Alleviating poverty through education

Whilst the UK economy moves out of recession and in to a period of growth, Local Authorities and other organisations in the immediate hinterland of Welsh HE institutions   are facing severe reductions in funding that will exacerbate existing socio economic problems in localities that display a high degree of dependency upon publically funded services  and  are amongst the poorest localities  in western Europe.

An obvious and much rehearsed discussion point revolves around the role of education as a key component in alleviating poverty. This, in itself, constitutes a multi facetted scenario. Examples include the recent debates regarding the effectiveness of teacher training in Wales, the recent PISA results  and political consideration of the ability of local authorities to manage education provision. Forthcoming funding cuts to the Further Education sector in Wales seem likely to reduce that sector’s contribution  in the enablement of learning as a route away from poverty and social exclusion. Funding for 14 -19 pathways funding will be  ring fenced but opportunities for older learners who act as community stakeholders may well be jeopardised.

In respect of Higher Education, Welsh Government policy statements and Higher Education institutional strategic plans reiterate a commitment to reviving and sustaining communities in Wales. Participation in H.E. in Wales is gradually increasing.  Initiatives such as First Campus strive to improve upon the comparatively low levels of H.E. participation  by people from areas of deprivation. Participation and successful attainment by students from non traditional backgrounds can have positive outcomes in respect of life chances and career trajectories in comparison with many   who do not progress to Higher Education. However, the majority of  Welsh undergraduates are young people. Thus, there exists a potential negative impact whereby young graduates leave areas such as the valleys to study with no  aspiration to return. Factors here include a cultural distancing and a lack of graduate level employment opportunities.

Questions then remain regarding the entrenched nature of socio economic deprivation in areas that lie in close proximity to HE institutions. Whilst initiatives such as The University of the Heads of the Valleys and Learning Zones in Merthyr Tydfil and Blaenau  Gwent are bold and  welcome endeavours. However  in many areas of deprivation , the Higher Education sector remains largely invisible. Whilst initiatives to widen access are vital, many  do not provide a permanent presence or point of contact.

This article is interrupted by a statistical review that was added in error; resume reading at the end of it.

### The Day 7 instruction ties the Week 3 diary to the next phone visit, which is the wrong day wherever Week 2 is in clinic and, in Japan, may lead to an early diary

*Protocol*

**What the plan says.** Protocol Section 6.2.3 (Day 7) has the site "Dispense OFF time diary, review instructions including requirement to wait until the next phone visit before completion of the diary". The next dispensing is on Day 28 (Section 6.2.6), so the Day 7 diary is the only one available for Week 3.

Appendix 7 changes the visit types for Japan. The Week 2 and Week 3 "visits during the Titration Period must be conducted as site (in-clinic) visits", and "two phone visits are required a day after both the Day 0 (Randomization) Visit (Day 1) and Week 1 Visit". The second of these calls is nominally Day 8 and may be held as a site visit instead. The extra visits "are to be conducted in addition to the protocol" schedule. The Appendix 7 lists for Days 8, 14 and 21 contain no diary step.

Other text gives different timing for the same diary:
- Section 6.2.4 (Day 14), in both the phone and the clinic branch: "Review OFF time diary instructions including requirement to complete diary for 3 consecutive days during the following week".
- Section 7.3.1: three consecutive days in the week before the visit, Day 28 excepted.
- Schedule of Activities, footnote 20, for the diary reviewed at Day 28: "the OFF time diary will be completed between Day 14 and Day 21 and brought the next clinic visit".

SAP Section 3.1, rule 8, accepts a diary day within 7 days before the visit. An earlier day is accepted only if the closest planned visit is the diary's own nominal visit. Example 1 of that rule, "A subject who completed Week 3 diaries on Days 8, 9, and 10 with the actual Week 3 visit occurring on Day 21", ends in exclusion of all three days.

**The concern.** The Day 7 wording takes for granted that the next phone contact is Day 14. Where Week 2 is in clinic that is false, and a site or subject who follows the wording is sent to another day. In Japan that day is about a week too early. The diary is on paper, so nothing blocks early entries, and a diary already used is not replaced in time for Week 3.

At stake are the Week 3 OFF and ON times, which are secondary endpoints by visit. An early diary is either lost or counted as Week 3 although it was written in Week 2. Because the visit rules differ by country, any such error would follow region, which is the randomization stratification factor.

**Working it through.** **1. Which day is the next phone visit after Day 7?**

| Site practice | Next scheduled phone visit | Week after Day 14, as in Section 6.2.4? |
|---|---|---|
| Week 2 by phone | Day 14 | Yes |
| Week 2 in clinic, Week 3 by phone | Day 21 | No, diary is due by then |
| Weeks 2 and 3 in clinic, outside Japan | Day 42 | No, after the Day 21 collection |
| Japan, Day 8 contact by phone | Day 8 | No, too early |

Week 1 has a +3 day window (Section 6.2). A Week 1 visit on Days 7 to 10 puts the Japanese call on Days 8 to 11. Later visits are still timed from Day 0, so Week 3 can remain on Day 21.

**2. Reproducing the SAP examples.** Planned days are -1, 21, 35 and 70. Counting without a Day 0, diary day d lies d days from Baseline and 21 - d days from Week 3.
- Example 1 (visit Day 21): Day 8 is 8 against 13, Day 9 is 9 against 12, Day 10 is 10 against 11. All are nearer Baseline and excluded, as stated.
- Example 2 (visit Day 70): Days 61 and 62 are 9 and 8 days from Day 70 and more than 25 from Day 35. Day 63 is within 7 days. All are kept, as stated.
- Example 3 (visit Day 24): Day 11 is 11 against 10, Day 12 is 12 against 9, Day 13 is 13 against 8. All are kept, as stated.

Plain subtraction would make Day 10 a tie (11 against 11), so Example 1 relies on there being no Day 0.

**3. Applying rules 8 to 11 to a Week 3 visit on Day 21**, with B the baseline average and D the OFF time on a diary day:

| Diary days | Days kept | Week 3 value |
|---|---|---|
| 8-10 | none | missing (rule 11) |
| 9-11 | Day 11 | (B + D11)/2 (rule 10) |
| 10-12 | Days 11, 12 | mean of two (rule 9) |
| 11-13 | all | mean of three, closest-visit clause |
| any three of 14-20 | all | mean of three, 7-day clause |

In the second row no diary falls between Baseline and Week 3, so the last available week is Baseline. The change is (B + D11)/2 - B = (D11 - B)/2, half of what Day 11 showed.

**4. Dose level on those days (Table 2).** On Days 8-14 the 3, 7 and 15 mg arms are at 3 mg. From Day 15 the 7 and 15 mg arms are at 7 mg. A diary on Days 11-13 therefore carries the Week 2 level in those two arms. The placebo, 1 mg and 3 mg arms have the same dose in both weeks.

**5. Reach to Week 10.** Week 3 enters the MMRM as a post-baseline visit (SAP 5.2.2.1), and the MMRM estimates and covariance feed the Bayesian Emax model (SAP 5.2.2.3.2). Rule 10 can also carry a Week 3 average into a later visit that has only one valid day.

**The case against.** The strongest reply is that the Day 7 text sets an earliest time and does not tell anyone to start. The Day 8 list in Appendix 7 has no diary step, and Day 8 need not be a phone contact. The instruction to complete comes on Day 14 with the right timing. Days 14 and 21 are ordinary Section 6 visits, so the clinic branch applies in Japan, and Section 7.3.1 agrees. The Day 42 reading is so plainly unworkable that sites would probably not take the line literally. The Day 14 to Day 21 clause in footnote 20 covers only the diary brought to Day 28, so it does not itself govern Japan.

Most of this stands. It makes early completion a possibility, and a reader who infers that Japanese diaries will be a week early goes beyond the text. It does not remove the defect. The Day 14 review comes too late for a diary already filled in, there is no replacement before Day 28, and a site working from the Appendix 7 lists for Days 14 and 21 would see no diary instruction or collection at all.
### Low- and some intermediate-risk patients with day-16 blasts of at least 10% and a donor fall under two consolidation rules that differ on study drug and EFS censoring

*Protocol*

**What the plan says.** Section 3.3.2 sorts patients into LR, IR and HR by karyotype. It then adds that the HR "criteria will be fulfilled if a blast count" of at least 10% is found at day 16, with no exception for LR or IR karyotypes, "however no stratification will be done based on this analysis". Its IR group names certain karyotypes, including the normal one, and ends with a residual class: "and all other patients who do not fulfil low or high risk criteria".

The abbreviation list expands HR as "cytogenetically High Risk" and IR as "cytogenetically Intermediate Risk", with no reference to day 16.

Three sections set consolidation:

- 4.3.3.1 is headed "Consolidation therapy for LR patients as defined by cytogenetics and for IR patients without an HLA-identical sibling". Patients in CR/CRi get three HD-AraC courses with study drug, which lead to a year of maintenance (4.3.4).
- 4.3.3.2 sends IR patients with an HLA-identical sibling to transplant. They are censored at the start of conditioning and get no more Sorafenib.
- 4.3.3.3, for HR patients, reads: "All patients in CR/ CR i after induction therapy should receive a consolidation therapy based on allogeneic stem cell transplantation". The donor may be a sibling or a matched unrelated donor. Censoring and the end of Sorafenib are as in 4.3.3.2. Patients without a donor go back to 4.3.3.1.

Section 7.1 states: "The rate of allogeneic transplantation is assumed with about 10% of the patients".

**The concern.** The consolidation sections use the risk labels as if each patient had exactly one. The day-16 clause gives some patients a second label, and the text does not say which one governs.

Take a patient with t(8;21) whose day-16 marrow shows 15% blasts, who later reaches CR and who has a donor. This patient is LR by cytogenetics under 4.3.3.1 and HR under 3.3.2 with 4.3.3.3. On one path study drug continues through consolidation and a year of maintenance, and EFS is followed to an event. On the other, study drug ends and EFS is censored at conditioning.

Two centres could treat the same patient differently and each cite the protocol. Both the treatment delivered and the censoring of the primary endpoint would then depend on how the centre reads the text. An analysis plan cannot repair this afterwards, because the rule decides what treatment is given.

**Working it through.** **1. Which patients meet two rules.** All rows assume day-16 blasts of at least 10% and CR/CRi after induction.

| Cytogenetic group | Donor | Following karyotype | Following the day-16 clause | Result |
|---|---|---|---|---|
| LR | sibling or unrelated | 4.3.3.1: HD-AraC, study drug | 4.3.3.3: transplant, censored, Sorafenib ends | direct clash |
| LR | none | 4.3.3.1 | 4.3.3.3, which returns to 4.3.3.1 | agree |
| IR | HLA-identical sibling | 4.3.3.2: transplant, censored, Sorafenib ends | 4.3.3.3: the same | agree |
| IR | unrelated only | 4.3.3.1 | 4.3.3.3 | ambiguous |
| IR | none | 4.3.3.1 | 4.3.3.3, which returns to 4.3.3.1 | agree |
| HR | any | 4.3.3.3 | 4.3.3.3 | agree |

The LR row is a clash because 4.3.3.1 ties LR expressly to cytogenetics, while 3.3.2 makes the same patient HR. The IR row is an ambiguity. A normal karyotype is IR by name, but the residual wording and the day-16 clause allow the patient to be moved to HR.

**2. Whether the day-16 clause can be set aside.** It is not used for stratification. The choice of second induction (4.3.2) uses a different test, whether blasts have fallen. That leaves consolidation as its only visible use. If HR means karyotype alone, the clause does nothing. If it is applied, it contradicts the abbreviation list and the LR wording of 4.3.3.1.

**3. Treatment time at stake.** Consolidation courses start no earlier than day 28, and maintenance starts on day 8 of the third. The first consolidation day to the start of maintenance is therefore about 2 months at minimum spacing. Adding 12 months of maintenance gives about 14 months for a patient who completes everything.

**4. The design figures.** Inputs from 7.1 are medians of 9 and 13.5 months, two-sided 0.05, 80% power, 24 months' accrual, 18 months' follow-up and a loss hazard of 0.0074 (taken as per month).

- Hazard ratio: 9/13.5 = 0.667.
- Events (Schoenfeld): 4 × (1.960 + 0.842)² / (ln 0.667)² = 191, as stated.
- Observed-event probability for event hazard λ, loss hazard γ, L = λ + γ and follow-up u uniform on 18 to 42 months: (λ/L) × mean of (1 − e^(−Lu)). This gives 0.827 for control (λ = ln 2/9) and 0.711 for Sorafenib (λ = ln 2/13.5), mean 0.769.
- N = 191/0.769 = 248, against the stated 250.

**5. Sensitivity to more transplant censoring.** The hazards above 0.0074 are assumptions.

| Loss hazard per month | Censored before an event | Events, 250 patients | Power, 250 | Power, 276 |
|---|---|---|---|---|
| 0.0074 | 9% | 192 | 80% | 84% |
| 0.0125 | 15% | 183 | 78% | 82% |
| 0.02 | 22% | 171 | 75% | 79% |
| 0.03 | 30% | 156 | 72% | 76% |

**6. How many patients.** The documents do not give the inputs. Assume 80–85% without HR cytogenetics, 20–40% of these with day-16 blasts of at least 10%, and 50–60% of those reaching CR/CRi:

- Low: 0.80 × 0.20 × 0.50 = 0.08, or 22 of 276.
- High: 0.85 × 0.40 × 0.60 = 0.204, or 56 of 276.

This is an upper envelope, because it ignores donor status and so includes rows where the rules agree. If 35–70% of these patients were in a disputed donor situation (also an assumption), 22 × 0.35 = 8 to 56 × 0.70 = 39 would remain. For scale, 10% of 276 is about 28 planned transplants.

There is a need to extend research to inform a wider debate at a strategic political and  H.E. institutional level in order to increase the engagement and subsequent impact of the Higher Education sector in Wales in combating poverty. An initial enquiry might revolve around issues of meaning and importance attached to terms such as community partnerships by those at senior management levels in universities and community based practice.

Paul Murphy , M.P. for Torfaen,  has recommended the development of hubs across Wales to increase applications to Oxford and Cambridge universities.  A way forward might lie in the establishment of a network of regeneration hubs, each supported by an H.E. institution, thus supporting co productive capacity building in respect of community and voluntary sector responses to funding cuts that will leave little alternative to that of self-reliance in respect of service provision.  Multidisciplinary teams could expand  knowledge and skills  transfer  from the H.E. sector with reciprocal benefits for H.E.  institutions    in respect of research informed learning and teaching.  An obvious starting point for any debate would be that of financial resources. Despite recent Westminster Government initiatives  to reduce expenditure such as benefits, areas that lie in close proximity to HE institutions in Wales absorb large amounts of money with little evidence that standards of employability and educational attainment for the most marginalised residents are improving. An initial pilot, in  a small number of  localities, perhaps one per H.E. institution in Wales and  financed  over  a time period that enables measurable, specific outputs  and outcomes , would provide the basis of a costs benefit analysis.